Can you make a pie chart?

In his final challenge for 2022, Luke set this challenge asking us to recreate this pie chart. Although not mentioned in the challenge text, there was a hint on the splash page that map layers would be required.

I’ve only really used map layers in other #WOW challenges, and they actually involve maps. This challenge was obviously a bit different – utilising a functionality built for one purpose in an entirely different way. I remembered when map layers were first released there was a big buzz about the potential possibilities, and had seen some examples, but I’d never gotten round to trying out for myself, so this was the perfect opportunity (and one of the many plus points as to why I love doing #WOW challenges).

So where to start… good question. If you read up on the official Tableau KLs relating to map layers, it’s all about geography, and while the data source does have geographic data (State, City etc), they aren’t relevant in this case. In my ‘googling’ I found the following resources of use

The first 2 blogs helped me understand the need for the use of the MAKEPOINT function, Sam Parson’s Pies & Doughnuts viz helped me understand the calculation I’d need for the MAKEPOINT function, and the final blog post really helped with putting in all together.

Feel free to ignore the rest of this blog and use the above to help you out 🙂

Building the first map layer

The first step is to create the geometry field we need to base this off of.



Double click this field, and it will automatically add the point centrally onto a map with Longitude and Latitude fields automatically generated too.

This is a key step in getting things started and enabling the use of map layers which we’re going to utilise.

Add Segment to Colour and adjust the colours. Change the mark type to pie chart and add Sales to angle. Increase the size to be as large as possible.

However the size isn’t as big as we need. To increase further use Ctrl-Shift-B (windows) or Cmd-Shift-B (mac) to increase the size further (Ctrl-B / Cmd-B) to reduce. This trick I found in the Interworks blog above. All Tableau key shortcuts are listed here.

Add Segment to the Label shelf. This completes our lowest map layer.

Building the second map layer

Drag Zero onto the map canvas, and drop it over the Add a Marks layer section that displays. This will add a second marks card called Zero(2).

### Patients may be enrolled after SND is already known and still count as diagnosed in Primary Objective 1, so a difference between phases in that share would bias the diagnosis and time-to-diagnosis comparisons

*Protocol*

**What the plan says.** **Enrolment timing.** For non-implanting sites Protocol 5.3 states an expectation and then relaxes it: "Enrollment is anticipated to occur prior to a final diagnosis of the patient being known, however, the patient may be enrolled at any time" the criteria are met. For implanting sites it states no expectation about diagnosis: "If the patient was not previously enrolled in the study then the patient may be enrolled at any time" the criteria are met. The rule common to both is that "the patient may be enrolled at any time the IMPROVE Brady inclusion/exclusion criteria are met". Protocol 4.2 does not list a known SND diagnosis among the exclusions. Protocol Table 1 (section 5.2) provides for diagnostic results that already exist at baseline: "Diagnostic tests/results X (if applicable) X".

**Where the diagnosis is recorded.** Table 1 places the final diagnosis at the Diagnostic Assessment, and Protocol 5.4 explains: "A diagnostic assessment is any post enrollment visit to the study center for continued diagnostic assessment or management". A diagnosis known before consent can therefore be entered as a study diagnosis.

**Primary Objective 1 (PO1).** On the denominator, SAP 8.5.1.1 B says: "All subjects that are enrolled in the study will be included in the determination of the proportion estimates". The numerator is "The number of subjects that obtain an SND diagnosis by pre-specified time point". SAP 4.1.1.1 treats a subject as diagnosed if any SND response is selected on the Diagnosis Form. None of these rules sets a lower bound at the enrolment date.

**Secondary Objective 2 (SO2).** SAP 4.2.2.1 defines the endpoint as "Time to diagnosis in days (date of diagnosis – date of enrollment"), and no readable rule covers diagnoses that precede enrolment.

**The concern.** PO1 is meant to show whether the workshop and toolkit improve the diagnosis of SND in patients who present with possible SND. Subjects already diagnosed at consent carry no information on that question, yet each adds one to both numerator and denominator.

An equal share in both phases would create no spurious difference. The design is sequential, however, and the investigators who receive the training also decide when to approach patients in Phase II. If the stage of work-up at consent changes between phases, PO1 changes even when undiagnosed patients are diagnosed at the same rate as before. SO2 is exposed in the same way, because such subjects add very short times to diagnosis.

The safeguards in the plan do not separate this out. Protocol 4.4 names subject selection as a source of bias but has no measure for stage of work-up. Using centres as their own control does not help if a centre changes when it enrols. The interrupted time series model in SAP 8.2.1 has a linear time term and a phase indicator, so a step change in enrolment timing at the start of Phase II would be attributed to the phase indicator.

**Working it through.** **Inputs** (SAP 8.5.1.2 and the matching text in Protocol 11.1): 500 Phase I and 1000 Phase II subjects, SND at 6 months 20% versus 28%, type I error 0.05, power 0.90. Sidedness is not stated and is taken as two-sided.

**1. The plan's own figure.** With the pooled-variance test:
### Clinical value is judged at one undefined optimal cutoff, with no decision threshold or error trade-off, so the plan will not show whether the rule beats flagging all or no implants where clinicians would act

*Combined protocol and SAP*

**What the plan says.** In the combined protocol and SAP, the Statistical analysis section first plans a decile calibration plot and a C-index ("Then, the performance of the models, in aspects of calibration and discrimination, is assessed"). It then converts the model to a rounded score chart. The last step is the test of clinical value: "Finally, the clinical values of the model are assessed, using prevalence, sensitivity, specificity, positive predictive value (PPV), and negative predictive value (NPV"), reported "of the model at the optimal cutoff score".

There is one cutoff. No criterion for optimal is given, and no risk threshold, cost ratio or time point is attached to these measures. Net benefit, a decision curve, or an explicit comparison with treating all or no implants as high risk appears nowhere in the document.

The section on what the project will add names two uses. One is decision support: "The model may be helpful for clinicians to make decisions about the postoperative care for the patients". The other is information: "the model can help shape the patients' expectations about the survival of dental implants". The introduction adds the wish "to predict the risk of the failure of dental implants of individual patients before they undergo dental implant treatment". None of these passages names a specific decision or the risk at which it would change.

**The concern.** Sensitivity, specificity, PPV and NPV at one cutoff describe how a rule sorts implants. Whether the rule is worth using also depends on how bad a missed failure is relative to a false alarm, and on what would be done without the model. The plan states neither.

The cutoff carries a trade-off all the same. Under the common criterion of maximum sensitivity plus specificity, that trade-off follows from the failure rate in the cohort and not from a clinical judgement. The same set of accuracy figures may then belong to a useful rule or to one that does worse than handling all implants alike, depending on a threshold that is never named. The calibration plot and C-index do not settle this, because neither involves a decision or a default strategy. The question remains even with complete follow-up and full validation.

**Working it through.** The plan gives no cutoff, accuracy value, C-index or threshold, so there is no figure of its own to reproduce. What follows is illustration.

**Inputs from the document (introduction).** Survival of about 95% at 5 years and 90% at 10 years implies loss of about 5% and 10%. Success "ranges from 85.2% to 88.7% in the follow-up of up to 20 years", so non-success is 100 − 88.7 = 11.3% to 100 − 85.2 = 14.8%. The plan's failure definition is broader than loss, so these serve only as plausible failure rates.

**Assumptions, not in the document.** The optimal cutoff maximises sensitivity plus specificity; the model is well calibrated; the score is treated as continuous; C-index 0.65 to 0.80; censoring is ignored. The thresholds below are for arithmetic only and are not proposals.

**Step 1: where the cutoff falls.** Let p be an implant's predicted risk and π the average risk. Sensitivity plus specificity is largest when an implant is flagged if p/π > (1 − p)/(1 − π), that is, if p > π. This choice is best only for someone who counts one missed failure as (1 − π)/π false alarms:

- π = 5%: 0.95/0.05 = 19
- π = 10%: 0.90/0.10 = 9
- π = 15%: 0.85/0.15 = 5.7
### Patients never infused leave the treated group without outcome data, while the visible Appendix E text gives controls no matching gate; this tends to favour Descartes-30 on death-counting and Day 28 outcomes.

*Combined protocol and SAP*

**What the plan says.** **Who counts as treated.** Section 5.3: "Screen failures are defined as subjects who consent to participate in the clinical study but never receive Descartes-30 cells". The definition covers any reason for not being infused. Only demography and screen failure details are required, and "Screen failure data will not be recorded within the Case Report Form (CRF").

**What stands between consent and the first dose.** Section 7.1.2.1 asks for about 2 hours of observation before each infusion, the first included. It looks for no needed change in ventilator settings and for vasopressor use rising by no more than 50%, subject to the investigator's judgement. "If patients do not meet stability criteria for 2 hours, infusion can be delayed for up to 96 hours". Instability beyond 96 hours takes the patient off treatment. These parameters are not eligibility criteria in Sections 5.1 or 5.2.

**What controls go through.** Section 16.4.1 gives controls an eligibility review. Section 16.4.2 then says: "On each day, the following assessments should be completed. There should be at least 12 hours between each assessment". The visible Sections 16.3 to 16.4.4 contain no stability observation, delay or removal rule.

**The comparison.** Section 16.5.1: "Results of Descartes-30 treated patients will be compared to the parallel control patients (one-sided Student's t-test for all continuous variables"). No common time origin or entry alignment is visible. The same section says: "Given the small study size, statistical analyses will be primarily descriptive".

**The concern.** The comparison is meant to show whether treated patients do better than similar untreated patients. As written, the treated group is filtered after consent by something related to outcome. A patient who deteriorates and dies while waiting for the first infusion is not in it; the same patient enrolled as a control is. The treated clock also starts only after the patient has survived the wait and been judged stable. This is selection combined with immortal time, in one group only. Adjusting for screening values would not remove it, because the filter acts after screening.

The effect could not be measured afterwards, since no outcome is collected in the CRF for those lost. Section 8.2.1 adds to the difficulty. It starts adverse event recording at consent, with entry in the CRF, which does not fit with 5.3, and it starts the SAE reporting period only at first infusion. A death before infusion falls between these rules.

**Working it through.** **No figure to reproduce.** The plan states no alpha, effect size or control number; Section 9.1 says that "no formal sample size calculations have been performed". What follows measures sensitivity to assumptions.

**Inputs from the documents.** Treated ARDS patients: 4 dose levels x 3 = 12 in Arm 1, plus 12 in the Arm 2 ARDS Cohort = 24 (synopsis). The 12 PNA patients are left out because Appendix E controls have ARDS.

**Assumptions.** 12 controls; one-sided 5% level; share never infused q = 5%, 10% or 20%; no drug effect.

On the marks card that is named Zero, rename it to Outer Pie.

On the marks card named Zero (2) rename to White Circle. Change the mark type to Circle, change the Colour to white and increase the size to leave a narrow border of the coloured pie underneath.

Building the third map layer

Drag another instance of Zero onto the canvas and add another marks layer. Rename Zero (3) to Inner Pie. Change the mark type to Pie chart and add Segment to Colour and Sales to angle. Increase the Size so it’s just smaller than the white circle. Change the opacity of the colour to 70% and add a white border (Colour shelf).

Adding the labels in the pie chart

The simplest way to do this is just to label the inner pie chart with the required fields and then manually move the labels from outside the pie to the desired location. However if your data changed in some way, eg the proportion of the slices changed, the labels may not be where you wanted without further tweaks.

So instead I’ve added a 4th map layer.

Add Zero once again to the sheet and add a marks layer. Rename this marks card to Labels -Inner Pie. Change mark type to Pie chart and add Segment to Detail, Sales to Angle and Sales to Label. Create a new calculated field


SUM([Sales]) / TOTAL(SUM([Sales]))

Format to % with 0 dp and and add to Label. Adjust the fonts of the labels so the Sales value is larger.

Increase the size of the pie chart so the labels are positioned ‘nicely’ within the segments of the Inner pie

Reduce the opacity of the ‘label’ pie chart to 0% and set the mark layer to be disabled

Finishing up

Adjust the tooltips to display as required (you’ll need to add Pct to the Tooltip shelf on both the Outer and Inner Pie mark cards).

Then remove the map background via the Map menu -> Background Maps -> None. Hide all axis and remove all gridlines/zero lines/row/columns dividers. You should now be left with a ‘clean’ pie chart which can be added to a dashboard.

My published viz is here.

Happy vizzin’!



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